symptoms that adversely affect their lives.27There are a number of nutritional and hormonal therapies that have been used for treating this syndrome.28These include vitamin E, magnesium, vitamin B,, and progesterone. These compounds have been used singly and in various combinations and resulted in equally variable outcomes. Because of the relative lack of consistency in design and range of intake\ used, it is not possible to make a definitive statement as to the efficacy of vitamin B, as a treatment for PMS. A review by Kleijnen et al. summarizes the 12 controlled trials in which vitamin B, was used singly.29These authors concluded that the evidence of positive effects of vitamin B, is weak.

VITAMIN B6 AND THE RED CELL 'The human red cell (erythrocyte) contains the necessary enzymes to convert the three forms of vitamin B, (pyridoxine, pyridoxal, and pyridoxamine) to the active coenzyme, PLP.3'' Pyridoxine is known to be rapidly taken up by the red cell and converted to PLP." Inasmuch as there is both stromal and soluble phosphatase activity in the red cell, the PLP can be converted to PL and the PL can exit the red cell. This PL, once in the plasma, could be taken up by other tissues and converted to PLP. By this mechanism, the red cell could serve a transport role for delivery of vitamin B, to tissues. The extent to which this does or does not occur is not known. Currently, the liver is still considered the primary source of circulating PLP and probably PL.' In considering the role that the red cell plays in vitamin Bh metabolism, it is important to consider the binding of PLP and PL to proteins within the red cell. PLP binds tightly to the p chain of hemoglobin, and PL binds to the alpha chain.j' Because of this binding, especially for PLP, the subsequent availability of PL (from hydrolysis of PLP) would appear to be limited. The binding of PL would also h i t its availability. 'the binding of PLP and PL to hemoglobin affects the oxygen affinity. As a result of PLP binding to the chain of deoxyhemoglobin, there is decreased oxygen affinity, whereas pyridoxal binding to the alpha chain results in an increase in oxygen affinit~.~' This differential affect thus makes it difficult to predict what effect increased vitamin B, levels in the red cell might have, if any, on oxygen delivery to tissues.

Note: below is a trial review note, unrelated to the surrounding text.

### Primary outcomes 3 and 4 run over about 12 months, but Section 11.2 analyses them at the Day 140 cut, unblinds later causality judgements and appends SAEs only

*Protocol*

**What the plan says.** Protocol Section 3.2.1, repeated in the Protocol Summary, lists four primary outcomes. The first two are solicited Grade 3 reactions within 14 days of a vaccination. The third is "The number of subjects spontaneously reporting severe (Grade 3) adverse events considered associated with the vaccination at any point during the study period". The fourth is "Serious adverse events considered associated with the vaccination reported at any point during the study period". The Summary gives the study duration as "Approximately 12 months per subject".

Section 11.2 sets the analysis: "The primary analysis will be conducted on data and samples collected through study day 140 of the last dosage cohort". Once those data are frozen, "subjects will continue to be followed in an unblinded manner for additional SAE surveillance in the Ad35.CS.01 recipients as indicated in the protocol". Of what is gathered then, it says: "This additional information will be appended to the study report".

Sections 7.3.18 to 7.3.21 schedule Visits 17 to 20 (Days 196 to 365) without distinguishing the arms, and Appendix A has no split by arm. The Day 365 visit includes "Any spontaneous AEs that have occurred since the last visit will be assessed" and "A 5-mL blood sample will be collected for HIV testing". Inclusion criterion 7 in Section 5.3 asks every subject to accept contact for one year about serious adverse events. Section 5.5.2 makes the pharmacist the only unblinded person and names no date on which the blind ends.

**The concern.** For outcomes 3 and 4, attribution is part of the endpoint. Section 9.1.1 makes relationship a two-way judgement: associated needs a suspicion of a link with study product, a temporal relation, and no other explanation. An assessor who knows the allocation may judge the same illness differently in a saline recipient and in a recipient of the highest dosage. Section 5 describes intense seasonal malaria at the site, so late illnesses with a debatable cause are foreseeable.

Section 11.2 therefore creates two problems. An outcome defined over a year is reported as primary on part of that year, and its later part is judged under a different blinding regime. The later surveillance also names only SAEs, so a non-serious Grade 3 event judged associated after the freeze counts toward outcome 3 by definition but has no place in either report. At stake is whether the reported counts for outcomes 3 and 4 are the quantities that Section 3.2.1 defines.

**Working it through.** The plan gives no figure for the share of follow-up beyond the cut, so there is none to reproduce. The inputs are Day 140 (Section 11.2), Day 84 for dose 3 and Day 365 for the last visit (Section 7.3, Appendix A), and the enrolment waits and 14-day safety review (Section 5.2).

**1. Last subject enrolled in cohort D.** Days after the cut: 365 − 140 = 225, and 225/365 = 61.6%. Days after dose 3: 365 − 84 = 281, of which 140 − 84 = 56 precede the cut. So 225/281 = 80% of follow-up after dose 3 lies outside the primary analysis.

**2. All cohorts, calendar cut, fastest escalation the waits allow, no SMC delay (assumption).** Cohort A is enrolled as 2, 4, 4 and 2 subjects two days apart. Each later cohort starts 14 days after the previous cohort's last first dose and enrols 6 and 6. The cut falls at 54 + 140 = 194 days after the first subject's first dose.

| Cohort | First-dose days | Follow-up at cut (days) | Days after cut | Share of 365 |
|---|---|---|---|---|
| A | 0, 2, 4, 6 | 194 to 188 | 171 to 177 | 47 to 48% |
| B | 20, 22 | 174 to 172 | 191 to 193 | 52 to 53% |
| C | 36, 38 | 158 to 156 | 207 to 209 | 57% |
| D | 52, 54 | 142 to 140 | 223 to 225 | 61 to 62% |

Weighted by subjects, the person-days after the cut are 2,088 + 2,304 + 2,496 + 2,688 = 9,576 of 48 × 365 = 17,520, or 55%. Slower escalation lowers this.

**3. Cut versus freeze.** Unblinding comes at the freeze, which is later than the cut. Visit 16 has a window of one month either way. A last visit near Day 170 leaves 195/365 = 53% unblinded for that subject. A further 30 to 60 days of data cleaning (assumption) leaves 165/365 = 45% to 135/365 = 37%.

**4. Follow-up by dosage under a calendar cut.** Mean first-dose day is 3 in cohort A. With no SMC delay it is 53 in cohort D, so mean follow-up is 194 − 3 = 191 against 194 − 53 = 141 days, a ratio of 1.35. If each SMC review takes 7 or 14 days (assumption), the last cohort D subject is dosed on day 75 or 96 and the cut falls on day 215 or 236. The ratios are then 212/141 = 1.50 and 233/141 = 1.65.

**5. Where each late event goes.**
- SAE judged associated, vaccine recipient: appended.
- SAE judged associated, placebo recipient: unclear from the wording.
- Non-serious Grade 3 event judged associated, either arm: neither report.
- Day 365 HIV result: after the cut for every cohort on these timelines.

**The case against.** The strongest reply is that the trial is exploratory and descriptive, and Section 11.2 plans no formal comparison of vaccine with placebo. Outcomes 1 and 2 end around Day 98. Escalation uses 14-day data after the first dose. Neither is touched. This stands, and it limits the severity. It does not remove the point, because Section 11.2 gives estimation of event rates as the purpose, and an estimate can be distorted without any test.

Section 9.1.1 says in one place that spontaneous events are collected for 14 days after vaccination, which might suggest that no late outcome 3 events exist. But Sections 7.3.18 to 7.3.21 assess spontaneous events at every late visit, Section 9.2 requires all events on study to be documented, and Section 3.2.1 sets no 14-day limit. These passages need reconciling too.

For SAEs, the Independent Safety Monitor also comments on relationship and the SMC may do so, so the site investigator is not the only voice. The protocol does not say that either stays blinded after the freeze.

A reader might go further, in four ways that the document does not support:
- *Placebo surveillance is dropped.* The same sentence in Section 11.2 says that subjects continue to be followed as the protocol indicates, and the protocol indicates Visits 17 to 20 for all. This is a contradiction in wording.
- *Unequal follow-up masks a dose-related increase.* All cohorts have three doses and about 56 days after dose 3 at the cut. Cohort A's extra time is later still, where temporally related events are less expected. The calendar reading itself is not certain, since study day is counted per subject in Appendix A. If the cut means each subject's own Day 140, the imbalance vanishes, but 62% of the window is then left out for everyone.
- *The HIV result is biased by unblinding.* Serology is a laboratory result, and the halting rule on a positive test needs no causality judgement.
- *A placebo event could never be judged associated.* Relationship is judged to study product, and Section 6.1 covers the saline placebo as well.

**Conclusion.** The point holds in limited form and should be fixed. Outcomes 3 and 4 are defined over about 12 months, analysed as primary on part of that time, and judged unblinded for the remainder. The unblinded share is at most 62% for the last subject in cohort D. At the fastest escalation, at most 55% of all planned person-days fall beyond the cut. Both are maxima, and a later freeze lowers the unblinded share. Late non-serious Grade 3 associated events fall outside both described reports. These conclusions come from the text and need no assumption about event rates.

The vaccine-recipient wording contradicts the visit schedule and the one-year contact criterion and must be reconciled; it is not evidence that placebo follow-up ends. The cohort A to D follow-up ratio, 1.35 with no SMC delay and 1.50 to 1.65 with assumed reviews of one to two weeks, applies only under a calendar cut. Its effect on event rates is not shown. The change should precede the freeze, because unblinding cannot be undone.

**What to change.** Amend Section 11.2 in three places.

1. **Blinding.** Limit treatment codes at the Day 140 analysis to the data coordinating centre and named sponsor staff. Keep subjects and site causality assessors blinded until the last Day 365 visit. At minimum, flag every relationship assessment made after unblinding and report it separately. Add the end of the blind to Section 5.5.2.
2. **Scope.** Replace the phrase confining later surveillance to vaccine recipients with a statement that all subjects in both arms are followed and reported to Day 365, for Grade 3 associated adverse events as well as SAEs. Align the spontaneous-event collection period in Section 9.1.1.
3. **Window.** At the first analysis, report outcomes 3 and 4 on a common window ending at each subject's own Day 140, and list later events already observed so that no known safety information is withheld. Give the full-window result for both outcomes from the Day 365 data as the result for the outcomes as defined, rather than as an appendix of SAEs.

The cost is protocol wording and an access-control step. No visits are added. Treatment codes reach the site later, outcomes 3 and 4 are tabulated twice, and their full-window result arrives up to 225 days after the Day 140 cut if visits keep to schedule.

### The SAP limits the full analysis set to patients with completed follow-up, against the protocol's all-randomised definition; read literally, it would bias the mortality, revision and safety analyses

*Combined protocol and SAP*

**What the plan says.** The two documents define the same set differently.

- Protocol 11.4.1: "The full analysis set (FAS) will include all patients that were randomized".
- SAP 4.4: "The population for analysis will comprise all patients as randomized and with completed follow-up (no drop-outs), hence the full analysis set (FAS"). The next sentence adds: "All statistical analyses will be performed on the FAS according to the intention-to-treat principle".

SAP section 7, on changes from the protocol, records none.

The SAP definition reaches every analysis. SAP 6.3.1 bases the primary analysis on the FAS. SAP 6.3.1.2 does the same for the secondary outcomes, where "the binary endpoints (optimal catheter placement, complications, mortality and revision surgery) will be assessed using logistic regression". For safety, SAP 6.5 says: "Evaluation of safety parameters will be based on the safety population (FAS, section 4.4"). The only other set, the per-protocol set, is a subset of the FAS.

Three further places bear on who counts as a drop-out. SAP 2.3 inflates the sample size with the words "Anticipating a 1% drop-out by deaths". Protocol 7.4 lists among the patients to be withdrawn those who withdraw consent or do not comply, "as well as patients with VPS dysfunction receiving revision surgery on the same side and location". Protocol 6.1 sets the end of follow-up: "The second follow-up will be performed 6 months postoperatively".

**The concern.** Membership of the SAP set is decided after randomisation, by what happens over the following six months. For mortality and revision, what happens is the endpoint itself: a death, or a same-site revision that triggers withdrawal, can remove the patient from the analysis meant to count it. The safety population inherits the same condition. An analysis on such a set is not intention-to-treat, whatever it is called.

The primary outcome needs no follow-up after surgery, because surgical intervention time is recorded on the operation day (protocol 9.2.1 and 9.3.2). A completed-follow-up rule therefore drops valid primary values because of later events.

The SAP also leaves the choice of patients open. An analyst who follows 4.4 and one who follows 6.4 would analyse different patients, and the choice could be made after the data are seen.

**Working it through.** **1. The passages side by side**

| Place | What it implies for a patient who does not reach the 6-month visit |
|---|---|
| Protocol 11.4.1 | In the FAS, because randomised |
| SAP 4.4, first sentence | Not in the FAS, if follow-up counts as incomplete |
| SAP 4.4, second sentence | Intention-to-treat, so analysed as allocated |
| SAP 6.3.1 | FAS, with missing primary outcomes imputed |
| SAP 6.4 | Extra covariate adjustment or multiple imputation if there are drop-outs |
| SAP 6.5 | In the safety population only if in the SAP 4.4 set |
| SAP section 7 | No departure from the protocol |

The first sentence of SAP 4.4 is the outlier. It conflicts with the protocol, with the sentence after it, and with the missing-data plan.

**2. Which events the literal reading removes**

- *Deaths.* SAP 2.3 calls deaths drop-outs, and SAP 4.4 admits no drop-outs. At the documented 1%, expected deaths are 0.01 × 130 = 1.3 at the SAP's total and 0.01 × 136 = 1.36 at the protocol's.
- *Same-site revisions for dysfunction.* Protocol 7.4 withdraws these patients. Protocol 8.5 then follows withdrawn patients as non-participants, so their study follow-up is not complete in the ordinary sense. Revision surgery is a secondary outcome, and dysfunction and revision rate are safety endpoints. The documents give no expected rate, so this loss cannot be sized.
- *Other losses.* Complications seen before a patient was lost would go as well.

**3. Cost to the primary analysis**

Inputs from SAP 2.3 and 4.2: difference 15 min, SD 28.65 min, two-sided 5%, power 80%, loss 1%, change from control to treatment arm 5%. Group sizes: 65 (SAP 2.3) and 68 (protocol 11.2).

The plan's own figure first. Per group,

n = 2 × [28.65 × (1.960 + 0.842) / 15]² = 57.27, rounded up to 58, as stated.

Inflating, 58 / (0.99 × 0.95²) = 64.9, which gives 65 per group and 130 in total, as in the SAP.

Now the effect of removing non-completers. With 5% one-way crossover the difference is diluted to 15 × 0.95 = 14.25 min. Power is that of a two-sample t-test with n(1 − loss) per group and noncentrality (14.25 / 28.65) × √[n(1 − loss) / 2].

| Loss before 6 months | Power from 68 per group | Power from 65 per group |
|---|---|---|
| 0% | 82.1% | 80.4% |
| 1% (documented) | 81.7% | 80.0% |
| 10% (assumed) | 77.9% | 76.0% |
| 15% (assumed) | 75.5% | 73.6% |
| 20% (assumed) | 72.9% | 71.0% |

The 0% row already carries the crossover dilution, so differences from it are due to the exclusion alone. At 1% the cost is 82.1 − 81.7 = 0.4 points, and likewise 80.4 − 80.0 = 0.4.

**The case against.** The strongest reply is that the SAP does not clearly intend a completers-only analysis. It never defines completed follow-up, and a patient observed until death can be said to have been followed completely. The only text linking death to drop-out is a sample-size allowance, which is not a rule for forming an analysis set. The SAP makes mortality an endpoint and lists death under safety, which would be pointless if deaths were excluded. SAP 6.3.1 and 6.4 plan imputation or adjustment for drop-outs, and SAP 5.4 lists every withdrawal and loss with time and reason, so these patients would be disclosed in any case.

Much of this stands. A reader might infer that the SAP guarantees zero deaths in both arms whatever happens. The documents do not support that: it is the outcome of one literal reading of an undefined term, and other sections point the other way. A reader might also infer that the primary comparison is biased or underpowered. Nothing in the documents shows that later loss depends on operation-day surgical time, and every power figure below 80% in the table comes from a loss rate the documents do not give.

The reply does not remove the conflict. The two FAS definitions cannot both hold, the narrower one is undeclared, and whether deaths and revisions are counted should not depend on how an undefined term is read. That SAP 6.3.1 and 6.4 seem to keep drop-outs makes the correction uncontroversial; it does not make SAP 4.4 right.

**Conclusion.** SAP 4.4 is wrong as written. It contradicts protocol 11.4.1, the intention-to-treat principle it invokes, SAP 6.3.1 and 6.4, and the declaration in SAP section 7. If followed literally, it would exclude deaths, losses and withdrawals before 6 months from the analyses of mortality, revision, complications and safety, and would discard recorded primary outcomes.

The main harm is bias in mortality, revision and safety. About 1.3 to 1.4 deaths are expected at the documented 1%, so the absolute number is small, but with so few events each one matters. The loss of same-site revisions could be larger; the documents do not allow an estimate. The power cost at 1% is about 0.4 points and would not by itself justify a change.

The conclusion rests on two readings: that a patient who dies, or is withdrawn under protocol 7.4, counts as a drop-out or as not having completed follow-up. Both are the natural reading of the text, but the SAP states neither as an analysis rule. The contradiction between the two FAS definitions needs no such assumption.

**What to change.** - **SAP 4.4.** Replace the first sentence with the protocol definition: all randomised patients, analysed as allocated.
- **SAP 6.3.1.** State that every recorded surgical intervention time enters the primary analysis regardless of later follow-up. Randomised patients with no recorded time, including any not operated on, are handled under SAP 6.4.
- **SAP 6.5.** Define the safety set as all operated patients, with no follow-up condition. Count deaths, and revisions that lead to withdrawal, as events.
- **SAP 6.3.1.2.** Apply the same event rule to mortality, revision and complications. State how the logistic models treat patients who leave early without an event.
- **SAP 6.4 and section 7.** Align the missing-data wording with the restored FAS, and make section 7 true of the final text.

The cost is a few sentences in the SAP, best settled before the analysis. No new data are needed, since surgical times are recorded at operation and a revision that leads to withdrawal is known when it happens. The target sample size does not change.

One of the potential consequences of PLP binding to hemoglobin may be an alteration in the amount of glycated hemoglobin. In persons with diabetes mellitus, the amount of glycated hemoglobin is considered an indicator of long-term glucose control. The presence of high levels glycated hemoglobin is indicative of a reversible Amadori product by way of a nonenzymatic p r o ~ e s s .Solomon ~ ~ . ~ ~and coworkers have found that administration of high-dose vitamin B, (150 mg of PN-hydrochloride per day) for six weeks resulted in decreased levels of hemoglobin A lc.35 This level of supplementation also decreased erythrocyte hemoglobin 0, affinity (PSO). These observations suggest vitamin B, supplementation has a beneficial role for persons with diabetes. Are there other metabolic changes in diabetes that might affect glycosylation or have other adverse effects? Several studies have found that



a significant proportion of people with either type I or type I1 diabetes mellitus have low plasma levels of B, v i t a m e r ~ . Related ~ ~ - ~ ~to this is the observation that acute ingestion of glucose depresses plasma PLP concentration 20-30% within 1-2 hours following a glucose load.39 The mechanism for this decrease is not known but may be related to insulin ~ e n s i t i v i t yand ~ ~ increased release of alkaline phosphatase from cell membrane^.^^ Persons with diabetes mellitus have an elevated plasma (serum) alkaline phosphatase (AP) activity.42This elevated AP activity may in part explain the decreased plasma PLP level observed in diabetes mellitus. The lower circulating PLP levels in persons with diabetes may have an effect on several cellular processes that could in turn have adverse clinical effects. FIGURE 1 illustrates several of these possibilities. Space does not permit a detailed explanation of each of these. The cellular processes/systems affected by PLP have